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India urged to lead global push for clean energy, climate action

NEW DELHI, Aug 28: India has a crucial role to play in promoting clean energy and climate action as the world looks to recover from the COVID-19 pandemic, UN Secretary-General António Guterres said on Friday.

Delivering the 19th Darbari Seth Memorial Lecture, the UN chief called on India to take the lead in transforming global economic, energy and health systems to save lives, create inclusive economies and avert the threat of climate change.

“India can become a true global superpower in the fight against climate change, if it speeds up its shift from fossil fuels to renewable energy,” he stated.

With the pandemic putting sustainable development at risk, exposing vulnerabilities that will worsen with climate change, the Secretary-General outlined how switching to clean energy could benefit millions worldwide.

“Investments in renewable energy, clean transport and energy efficiency during the recovery from the pandemic could extend electricity access to 270 million people worldwide – fully a third of the people that currently lack it,” he said.

Furthermore, “these same investments could help create nine million jobs annually over the next three years”, he added.

Guterres highlighted India’s progress in the renewable energy sector.

The number of workers has risen five-fold since 2015, while last year, spending on solar energy eclipsed coal-fired power generation for the first time.

Despite significant challenges, the South Asian giant has embraced the technology that will power a sustainable future, and is a pioneer in areas such as clean cooking.

However, the UN chief noted that subsidies for fossil fuels, such as coal, are still roughly seven times higher than subsidies for clean energy. The situation is the same in many other parts of the world, something he found “deeply troubling”.

“I have asked all G20 countries, including India, to invest in a clean, green transition as they recover from the COVID-19 pandemic,” he said. “This means ending fossil fuel subsidies, placing a price on carbon pollution and committing to no new coal power plants after 2020.”

Fossil fuels, including coal emissions, create pollution that has severely damaged human health.

Guterres said eliminating them would result in a rise in life expectancy by 20 months, and prevent some 5.5 million deaths annually worldwide.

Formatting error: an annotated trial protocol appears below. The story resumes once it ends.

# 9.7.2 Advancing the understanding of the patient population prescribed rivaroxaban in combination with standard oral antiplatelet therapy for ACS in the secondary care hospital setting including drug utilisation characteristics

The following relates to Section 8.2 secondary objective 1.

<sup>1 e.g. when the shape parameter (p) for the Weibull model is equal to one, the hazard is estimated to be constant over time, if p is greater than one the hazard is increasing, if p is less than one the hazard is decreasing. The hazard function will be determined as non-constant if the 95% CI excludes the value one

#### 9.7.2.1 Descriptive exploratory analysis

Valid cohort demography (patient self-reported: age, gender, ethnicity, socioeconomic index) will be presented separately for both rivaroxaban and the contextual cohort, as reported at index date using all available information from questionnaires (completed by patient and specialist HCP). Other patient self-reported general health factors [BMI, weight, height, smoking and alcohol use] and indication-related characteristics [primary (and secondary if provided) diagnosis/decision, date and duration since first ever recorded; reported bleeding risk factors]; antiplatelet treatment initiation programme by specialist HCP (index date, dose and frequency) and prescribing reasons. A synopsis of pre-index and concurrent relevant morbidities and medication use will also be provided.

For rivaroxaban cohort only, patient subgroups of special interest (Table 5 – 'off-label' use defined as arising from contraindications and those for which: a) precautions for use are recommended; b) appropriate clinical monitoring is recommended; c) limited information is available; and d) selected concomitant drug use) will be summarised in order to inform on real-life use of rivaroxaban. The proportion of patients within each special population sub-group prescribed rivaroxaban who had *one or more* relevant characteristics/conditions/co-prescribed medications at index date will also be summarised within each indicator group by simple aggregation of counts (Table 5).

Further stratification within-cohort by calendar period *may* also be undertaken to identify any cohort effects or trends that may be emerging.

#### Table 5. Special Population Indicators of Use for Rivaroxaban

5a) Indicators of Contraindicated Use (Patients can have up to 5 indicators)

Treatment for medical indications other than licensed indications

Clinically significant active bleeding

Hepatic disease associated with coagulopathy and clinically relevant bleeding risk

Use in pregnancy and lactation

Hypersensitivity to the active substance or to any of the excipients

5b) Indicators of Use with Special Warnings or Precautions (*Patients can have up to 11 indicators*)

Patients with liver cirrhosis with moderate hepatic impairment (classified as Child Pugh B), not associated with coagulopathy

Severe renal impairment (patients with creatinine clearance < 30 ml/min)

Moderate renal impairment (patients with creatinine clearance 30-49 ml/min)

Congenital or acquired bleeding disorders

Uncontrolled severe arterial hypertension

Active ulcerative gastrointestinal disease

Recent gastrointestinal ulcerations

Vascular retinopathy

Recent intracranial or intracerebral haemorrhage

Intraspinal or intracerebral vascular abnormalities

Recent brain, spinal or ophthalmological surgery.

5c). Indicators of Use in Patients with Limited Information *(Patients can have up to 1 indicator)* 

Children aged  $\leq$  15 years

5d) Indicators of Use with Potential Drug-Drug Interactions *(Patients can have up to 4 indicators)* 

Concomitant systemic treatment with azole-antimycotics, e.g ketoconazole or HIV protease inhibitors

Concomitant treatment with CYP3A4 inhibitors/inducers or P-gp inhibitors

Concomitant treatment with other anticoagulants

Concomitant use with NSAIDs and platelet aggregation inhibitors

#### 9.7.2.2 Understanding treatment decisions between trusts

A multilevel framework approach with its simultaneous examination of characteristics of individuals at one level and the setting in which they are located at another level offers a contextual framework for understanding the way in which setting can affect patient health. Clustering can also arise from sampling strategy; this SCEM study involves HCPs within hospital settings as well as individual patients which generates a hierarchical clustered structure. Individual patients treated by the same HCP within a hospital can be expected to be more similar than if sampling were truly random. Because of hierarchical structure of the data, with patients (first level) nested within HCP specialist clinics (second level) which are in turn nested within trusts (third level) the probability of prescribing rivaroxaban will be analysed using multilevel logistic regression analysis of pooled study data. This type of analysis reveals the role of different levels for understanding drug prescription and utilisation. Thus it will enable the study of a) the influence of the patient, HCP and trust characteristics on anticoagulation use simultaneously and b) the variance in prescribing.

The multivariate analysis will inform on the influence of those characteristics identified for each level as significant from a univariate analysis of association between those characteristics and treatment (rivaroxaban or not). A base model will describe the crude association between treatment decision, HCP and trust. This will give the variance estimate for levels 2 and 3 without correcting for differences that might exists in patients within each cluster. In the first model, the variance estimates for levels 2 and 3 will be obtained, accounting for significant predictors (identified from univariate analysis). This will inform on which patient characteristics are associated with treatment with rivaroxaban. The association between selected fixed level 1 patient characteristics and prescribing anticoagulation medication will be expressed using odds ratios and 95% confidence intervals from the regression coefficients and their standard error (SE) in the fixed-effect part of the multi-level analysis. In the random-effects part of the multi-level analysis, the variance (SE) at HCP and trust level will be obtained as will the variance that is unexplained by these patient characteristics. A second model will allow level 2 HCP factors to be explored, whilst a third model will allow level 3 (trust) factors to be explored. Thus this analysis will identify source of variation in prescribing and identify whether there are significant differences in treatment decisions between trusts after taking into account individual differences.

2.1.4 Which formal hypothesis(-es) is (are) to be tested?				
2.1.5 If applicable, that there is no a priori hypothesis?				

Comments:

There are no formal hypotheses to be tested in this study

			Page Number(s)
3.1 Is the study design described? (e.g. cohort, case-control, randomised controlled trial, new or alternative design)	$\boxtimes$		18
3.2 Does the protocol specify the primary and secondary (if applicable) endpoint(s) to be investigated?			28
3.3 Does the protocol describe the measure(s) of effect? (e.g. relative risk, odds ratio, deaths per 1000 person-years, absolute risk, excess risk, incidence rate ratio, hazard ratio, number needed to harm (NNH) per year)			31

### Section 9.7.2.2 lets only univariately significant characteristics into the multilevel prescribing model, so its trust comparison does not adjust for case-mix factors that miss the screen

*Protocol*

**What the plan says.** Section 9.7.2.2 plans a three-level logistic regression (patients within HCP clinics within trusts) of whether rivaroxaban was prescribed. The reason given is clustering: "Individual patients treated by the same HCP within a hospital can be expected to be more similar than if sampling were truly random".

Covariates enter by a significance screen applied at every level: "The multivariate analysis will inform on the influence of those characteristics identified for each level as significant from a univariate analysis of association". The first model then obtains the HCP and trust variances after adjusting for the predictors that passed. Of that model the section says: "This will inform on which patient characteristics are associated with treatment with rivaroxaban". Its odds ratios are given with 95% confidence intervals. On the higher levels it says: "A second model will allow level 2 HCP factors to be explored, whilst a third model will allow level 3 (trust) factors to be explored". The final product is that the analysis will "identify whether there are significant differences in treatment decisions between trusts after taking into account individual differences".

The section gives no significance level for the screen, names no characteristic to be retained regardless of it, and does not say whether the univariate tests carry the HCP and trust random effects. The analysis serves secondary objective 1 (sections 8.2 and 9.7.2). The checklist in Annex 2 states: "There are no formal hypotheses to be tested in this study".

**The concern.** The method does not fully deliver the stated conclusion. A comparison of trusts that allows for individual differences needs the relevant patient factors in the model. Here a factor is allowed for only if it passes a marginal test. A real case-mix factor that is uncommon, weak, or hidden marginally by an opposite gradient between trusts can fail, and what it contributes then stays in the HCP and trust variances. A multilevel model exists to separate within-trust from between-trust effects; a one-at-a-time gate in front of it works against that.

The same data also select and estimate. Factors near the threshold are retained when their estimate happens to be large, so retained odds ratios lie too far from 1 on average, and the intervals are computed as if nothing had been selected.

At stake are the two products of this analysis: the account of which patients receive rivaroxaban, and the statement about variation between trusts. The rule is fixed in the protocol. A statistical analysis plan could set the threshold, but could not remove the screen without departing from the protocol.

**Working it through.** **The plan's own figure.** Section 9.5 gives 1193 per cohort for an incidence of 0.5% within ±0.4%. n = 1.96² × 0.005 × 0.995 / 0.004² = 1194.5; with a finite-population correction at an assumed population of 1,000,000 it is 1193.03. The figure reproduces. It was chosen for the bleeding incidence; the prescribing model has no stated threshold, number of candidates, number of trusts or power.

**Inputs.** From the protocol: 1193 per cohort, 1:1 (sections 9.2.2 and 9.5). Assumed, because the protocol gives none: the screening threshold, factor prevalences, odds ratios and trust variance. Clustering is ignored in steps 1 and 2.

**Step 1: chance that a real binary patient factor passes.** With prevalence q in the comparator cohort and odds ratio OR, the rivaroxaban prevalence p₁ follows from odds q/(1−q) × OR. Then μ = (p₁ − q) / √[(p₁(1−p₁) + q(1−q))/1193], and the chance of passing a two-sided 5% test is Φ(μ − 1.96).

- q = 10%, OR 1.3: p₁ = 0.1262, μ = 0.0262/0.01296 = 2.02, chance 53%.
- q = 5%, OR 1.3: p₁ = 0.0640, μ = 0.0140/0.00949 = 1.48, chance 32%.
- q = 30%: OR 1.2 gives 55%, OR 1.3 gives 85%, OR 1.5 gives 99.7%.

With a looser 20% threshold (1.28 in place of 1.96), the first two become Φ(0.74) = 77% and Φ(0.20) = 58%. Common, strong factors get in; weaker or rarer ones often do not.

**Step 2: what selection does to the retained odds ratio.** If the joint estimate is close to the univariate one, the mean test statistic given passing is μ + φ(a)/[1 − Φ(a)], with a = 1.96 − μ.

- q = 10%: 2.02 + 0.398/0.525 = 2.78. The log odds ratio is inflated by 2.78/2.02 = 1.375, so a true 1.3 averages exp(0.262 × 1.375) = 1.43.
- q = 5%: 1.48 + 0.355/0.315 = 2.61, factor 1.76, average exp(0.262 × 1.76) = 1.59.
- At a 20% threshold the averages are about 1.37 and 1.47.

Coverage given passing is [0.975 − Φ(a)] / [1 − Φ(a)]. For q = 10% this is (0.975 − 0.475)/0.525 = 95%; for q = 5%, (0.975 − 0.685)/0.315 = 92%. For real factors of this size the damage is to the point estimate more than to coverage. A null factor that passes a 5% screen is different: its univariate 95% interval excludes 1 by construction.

Unlike renewable energy, investing in fossil fuels is “bad economics”, he continued, which explains why the world’s largest investors are abandoning coal.

“They see the writing on the wall,” he said. “The coal business is going up in smoke.”

The UN chief said he was inspired to learn about a “promising trend” in India.

During the pandemic, the proportion of renewable energy rose from 17 per cent to 24 per cent, while coal-fired power declined from 76 per cent to 66 per cent.

Guterres underlined that renewable energy must continue to grow, and coal use progressively phased out.

“Today is the time for bold leadership on clean energy and climate action. I call on India to be at the helm of the ambitious leadership we need,” he said.

The Darbari Seth Memorial Lecture has been delivered annually since 2002, in honour of the late Indian industrialist and founder of The Energy and Resources Institute (TERI), a think tank in New Delhi.

The Secretary-General described Seth as “a climate action pioneer” who stressed that his country must end its reliance on fossil fuels and instead invest in solar power.

“India has all the ingredients for exerting the leadership at home and abroad envisioned by Darbari Seth,” he said.

UN council rejects US demand to ‘snap back’ Iran sanctions

UNITED NATIONS, Aug 25: The president of the UN Security Council on Tuesday rejected the Trump administration’s demand to restore all UN sanctions on Iran, a move that drew an angry rebuke from the US ambassador who accused opponents of supporting “terrorists.”

Indonesia’s ambassador to the UN, Dian Triansyah Djani, whose country currently holds the rotating council presidency, made the announcement in response to requests from Russia and China to disclose the results of his polling of the views of all countries on the 15-member council.

US Secretary of State Mike Pompeo insisted last Thursday that the United States has the legal right to “snap back” UN sanctions, even though President Donald Trump pulled out of the 2015 nuclear deal between Iran and six major powers that was endorsed by the UN Security Council.

Terror victims' voices must never be forgotten: UN Chief Guterres

By Deepak Arora

UNITED NATIONS, Aug 21: The impact of terrorism on victims can “last a lifetime and reverberate across generations”, the UN chief said on Friday during a virtual commemoration for International Day of Remembrance of and Tribute to the Victims of Terrorism.

In remembering and honouring all victims of terrorism, Secretary-General António Guterres said the UN stands by those who grieve and those who “continue to endure the physical and psychological wounds of terrorist atrocities”.

“Traumatic memories cannot be erased, but we can help victims and survivors by seeking truth, justice and reparation, amplifying their voices and upholding their human rights”, he stressed.